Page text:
In 2000, the International Safe Harbor Privacy Principles were created. This was a set of regulations intended to regulate the flow of information between the United States and Europe by addressing their many data privacy rules. The European Court of Justice declared invalid the International Safe Harbor Privacy Principles in 2015 because U.S. legislation permitted American intelligence agencies unlimited access to E.U. citizens’ data. In 2016, the EU-US Privacy Shield was adopted as a replacement to the International Safe Harbor Privacy Principles. However, the EU-US Privacy Shield is also no longer valid as of the year 2022.
In 2003, California was the first state to implement data breach notification regulations. Businesses and government agencies in California were required by new legislation to disclose when their clients’ personal information had been exposed as a result of a security incident. The majority of the other states in the United States and several foreign nations have followed suit with this bill.
The plan to develop the GDPR was first announced in 2012 by the European Commission as part of its initiative to strengthen data protection across the EU.
2016 General Data Protection Regulation (GDPR), Europe
In 2016, the General Data Protection Regulation (GDPR) was passed, and it went into force in 2018.
What is the GDPR, and what does it do? The General Data Protection Regulation (GDPR) is a law in the European Union and European Economic Area that covers data protection and privacy. This was designed to take the place of the E.U. Data Protection Directive. When an European Union citizen searches for their name on a search engine such as Google, they have the right to request that their personal information be deleted from search engine results if they submit inquiries to this effect.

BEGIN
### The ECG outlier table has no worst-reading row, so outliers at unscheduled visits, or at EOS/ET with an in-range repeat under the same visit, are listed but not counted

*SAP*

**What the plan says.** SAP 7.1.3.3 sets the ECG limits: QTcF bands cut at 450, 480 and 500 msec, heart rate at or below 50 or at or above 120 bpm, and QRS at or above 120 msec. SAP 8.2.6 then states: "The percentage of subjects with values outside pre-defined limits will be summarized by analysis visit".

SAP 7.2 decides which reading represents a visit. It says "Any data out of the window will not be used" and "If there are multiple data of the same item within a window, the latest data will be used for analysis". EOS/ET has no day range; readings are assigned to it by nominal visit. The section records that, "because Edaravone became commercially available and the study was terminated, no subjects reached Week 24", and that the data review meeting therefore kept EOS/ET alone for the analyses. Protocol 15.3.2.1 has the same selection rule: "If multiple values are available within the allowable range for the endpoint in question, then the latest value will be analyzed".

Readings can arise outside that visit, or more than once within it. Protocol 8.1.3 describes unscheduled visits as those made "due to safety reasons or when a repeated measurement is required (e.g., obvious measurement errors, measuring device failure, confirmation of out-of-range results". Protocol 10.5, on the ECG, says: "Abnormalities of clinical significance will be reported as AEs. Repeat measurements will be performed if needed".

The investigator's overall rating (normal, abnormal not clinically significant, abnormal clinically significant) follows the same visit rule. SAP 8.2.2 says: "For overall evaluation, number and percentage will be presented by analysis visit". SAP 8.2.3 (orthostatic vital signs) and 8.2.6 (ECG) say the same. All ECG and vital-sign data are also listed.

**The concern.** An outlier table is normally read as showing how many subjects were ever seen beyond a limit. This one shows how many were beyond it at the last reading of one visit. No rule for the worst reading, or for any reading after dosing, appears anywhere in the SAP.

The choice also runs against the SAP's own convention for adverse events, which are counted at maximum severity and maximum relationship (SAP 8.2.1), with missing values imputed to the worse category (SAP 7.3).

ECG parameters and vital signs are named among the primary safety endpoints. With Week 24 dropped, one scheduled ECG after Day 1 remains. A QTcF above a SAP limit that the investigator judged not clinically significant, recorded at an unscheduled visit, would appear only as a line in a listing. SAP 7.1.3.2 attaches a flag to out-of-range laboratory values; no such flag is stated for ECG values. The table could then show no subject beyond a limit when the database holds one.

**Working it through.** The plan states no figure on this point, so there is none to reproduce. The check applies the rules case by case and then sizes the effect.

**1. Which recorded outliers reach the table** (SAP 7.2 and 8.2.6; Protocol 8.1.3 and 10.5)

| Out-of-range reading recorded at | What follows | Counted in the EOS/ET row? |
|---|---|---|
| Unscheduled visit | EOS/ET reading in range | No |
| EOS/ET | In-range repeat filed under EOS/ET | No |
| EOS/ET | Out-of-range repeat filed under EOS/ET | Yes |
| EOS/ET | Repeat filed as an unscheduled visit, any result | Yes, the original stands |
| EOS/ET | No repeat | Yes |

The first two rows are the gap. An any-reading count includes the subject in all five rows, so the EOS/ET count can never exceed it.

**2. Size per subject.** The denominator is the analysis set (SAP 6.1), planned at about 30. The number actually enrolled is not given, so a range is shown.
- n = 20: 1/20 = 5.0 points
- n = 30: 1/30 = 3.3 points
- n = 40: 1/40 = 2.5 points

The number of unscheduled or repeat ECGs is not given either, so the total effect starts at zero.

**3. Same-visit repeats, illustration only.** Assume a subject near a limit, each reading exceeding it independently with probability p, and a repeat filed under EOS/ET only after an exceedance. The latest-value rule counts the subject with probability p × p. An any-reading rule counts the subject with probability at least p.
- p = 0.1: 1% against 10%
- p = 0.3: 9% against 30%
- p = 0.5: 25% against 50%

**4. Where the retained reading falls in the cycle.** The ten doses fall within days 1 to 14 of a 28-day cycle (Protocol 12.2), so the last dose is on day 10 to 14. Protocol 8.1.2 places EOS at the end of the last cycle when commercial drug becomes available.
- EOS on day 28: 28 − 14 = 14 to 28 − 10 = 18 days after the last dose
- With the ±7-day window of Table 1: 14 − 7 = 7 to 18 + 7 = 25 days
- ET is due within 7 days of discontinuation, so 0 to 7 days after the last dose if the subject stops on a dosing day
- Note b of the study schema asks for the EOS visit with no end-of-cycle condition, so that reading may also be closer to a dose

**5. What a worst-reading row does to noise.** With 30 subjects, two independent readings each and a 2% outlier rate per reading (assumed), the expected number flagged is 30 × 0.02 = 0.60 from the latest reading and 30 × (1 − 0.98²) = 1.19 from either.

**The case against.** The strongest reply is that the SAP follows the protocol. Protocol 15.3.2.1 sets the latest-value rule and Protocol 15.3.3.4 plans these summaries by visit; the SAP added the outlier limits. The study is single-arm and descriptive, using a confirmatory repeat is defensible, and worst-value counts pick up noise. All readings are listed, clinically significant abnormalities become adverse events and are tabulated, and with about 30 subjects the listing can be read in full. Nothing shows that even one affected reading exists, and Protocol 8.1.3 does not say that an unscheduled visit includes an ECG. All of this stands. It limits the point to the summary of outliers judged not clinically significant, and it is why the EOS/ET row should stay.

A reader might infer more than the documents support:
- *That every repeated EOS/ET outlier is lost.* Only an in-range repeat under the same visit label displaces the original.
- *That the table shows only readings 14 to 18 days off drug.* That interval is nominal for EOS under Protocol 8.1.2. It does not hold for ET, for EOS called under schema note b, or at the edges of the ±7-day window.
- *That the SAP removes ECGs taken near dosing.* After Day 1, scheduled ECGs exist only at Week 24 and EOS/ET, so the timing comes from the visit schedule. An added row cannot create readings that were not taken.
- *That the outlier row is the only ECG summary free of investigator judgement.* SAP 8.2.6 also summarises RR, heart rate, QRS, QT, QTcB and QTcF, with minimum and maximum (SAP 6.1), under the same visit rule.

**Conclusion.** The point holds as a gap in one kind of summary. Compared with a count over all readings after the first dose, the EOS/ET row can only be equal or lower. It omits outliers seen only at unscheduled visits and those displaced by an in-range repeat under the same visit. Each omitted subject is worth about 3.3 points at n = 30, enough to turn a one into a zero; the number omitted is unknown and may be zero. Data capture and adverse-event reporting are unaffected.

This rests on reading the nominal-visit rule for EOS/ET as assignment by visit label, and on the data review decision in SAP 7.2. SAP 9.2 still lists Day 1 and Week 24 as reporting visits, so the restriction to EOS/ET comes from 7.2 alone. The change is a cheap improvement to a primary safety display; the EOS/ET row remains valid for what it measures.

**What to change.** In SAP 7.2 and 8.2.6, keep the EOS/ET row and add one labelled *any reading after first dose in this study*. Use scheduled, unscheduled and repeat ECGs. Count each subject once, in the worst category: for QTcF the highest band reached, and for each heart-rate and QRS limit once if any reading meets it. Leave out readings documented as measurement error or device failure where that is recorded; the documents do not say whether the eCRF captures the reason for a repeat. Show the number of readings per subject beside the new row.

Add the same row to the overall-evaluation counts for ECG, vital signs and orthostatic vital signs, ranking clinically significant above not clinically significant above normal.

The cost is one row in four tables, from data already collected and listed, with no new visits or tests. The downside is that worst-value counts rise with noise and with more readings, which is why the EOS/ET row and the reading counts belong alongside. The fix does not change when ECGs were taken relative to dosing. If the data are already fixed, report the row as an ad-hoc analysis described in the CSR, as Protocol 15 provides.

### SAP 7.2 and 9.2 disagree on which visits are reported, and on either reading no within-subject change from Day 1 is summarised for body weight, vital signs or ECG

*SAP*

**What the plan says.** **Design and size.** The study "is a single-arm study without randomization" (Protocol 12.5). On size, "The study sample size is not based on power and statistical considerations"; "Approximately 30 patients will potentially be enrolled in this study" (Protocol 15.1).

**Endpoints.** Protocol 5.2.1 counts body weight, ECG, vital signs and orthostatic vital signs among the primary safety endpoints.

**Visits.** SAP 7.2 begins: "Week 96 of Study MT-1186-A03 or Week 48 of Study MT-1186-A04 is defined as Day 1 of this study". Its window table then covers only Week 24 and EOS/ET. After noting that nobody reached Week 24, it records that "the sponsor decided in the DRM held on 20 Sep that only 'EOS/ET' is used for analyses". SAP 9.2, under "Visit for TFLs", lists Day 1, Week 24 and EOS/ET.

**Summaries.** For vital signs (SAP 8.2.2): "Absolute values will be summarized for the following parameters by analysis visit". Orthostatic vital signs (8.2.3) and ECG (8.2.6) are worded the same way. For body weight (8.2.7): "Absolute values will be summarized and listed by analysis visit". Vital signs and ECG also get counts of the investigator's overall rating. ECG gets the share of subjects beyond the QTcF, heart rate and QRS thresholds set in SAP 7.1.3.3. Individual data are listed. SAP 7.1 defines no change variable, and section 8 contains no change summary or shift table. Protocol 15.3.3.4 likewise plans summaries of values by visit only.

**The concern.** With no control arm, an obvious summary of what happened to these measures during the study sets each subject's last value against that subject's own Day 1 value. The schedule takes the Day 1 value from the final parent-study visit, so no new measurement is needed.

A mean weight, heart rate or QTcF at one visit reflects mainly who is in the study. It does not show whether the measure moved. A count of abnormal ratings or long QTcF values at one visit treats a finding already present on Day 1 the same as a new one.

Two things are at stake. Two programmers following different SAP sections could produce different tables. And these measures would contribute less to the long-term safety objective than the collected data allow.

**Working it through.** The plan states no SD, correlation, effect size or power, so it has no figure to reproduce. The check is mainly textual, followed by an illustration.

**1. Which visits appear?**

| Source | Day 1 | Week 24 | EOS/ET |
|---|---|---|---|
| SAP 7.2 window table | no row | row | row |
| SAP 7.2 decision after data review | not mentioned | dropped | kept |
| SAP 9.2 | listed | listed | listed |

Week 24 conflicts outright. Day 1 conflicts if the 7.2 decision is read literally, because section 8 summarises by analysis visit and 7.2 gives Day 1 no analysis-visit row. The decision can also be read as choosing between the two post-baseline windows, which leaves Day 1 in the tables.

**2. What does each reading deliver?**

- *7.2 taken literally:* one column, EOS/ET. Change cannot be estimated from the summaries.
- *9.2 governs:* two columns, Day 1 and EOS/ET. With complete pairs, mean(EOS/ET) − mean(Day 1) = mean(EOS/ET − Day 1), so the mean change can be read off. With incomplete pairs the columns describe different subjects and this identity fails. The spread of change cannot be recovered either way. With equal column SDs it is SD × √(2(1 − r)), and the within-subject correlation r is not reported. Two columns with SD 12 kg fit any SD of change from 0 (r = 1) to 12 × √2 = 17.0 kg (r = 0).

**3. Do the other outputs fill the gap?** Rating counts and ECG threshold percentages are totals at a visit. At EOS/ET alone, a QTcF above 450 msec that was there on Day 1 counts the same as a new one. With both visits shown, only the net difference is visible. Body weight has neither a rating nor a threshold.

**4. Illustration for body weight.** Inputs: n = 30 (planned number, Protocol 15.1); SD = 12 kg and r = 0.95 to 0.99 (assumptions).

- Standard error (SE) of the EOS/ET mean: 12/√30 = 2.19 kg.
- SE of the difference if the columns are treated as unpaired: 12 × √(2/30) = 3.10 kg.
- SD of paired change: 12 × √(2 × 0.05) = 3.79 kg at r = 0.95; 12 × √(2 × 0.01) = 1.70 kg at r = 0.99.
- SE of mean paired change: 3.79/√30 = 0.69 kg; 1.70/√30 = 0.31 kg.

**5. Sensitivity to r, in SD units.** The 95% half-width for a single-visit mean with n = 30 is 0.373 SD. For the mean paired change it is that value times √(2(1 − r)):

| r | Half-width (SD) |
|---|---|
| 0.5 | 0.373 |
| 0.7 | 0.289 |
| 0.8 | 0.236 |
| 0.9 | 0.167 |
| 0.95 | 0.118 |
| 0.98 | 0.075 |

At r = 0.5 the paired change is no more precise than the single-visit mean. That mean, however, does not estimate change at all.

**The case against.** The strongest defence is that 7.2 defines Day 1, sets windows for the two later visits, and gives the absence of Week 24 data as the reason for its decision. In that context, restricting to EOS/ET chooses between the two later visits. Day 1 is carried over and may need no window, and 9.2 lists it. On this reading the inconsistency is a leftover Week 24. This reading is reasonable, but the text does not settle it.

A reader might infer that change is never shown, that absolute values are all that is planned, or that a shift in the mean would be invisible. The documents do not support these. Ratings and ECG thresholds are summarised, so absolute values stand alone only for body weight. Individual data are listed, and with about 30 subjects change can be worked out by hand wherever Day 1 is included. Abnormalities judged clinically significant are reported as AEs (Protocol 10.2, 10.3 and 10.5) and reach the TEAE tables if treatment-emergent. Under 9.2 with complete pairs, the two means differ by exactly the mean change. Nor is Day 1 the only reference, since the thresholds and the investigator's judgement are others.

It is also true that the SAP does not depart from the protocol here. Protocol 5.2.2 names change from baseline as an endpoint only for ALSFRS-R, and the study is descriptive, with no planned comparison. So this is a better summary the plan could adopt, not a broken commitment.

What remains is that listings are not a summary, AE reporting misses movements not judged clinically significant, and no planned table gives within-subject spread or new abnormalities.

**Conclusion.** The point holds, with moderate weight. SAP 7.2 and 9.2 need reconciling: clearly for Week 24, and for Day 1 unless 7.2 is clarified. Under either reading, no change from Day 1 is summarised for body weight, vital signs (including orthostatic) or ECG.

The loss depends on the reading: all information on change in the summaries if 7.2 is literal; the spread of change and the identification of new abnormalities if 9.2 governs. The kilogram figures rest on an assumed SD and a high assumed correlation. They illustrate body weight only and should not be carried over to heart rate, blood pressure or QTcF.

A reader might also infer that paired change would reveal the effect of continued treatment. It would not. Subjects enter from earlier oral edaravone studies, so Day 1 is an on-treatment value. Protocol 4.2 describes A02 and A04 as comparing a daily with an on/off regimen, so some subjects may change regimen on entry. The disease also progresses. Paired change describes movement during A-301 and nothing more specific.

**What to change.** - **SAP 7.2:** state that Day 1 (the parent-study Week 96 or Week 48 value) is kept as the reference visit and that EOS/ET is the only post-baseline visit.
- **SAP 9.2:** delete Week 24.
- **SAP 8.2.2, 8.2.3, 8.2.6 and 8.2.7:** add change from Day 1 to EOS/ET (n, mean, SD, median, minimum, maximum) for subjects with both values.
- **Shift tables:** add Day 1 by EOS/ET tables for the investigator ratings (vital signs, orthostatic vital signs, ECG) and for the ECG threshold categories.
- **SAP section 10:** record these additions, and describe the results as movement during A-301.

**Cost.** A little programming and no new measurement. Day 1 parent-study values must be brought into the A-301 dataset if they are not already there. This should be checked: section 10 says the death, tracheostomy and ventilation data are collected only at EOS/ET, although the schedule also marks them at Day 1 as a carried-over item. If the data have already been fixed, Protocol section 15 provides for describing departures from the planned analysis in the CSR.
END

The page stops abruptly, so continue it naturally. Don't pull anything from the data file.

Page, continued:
Data Privacy in 2022
To keep your data safe in 2022, you should use clearly GDPR compliant services that state specifically how they will or will not be using your data.
cloudHQ’s own GDPR-compliant privacy page is an excellent example of what a company should be displaying when you read their privacy declaration.
Here are some useful tools:
- A browser extension like Get Ad Block blocks ads and the collection of data from websites. Just be sure that necessary pop-ups are not blocked, like those from cloudHQ.
- Install the HTTPS Everywhere extension. HTTPS Everywhere automatically directs you to the most secure version of any site you are trying to visit.
- Enable DNS to determine how to connect to websites over a secure connection. In the Chrome Toolbar, click on your profile pic and then click on the pen icon to edit your Chrome settings. Then navigate to Security and Privacy > Security > Scroll down to “Advanced.” Ensure you enable DNS by clicking on “Use secure DNS“.
Here are some useful articles to explain why you need to be extremely vigilant with ad blockers and VPNs:
If you select an ad blocker to use, don’t just look at verified ad blockers. Make sure you read their blog post too. This is a famous blog post from Get Ad Block. It explains that many ad blockers are actually malware, using its name to trick consumers into installing their extension to steal their data.
As our digital lives continue to grow, it’s more essential than ever to understand your digital privacy rights and how to safeguard yourself, friends, and family.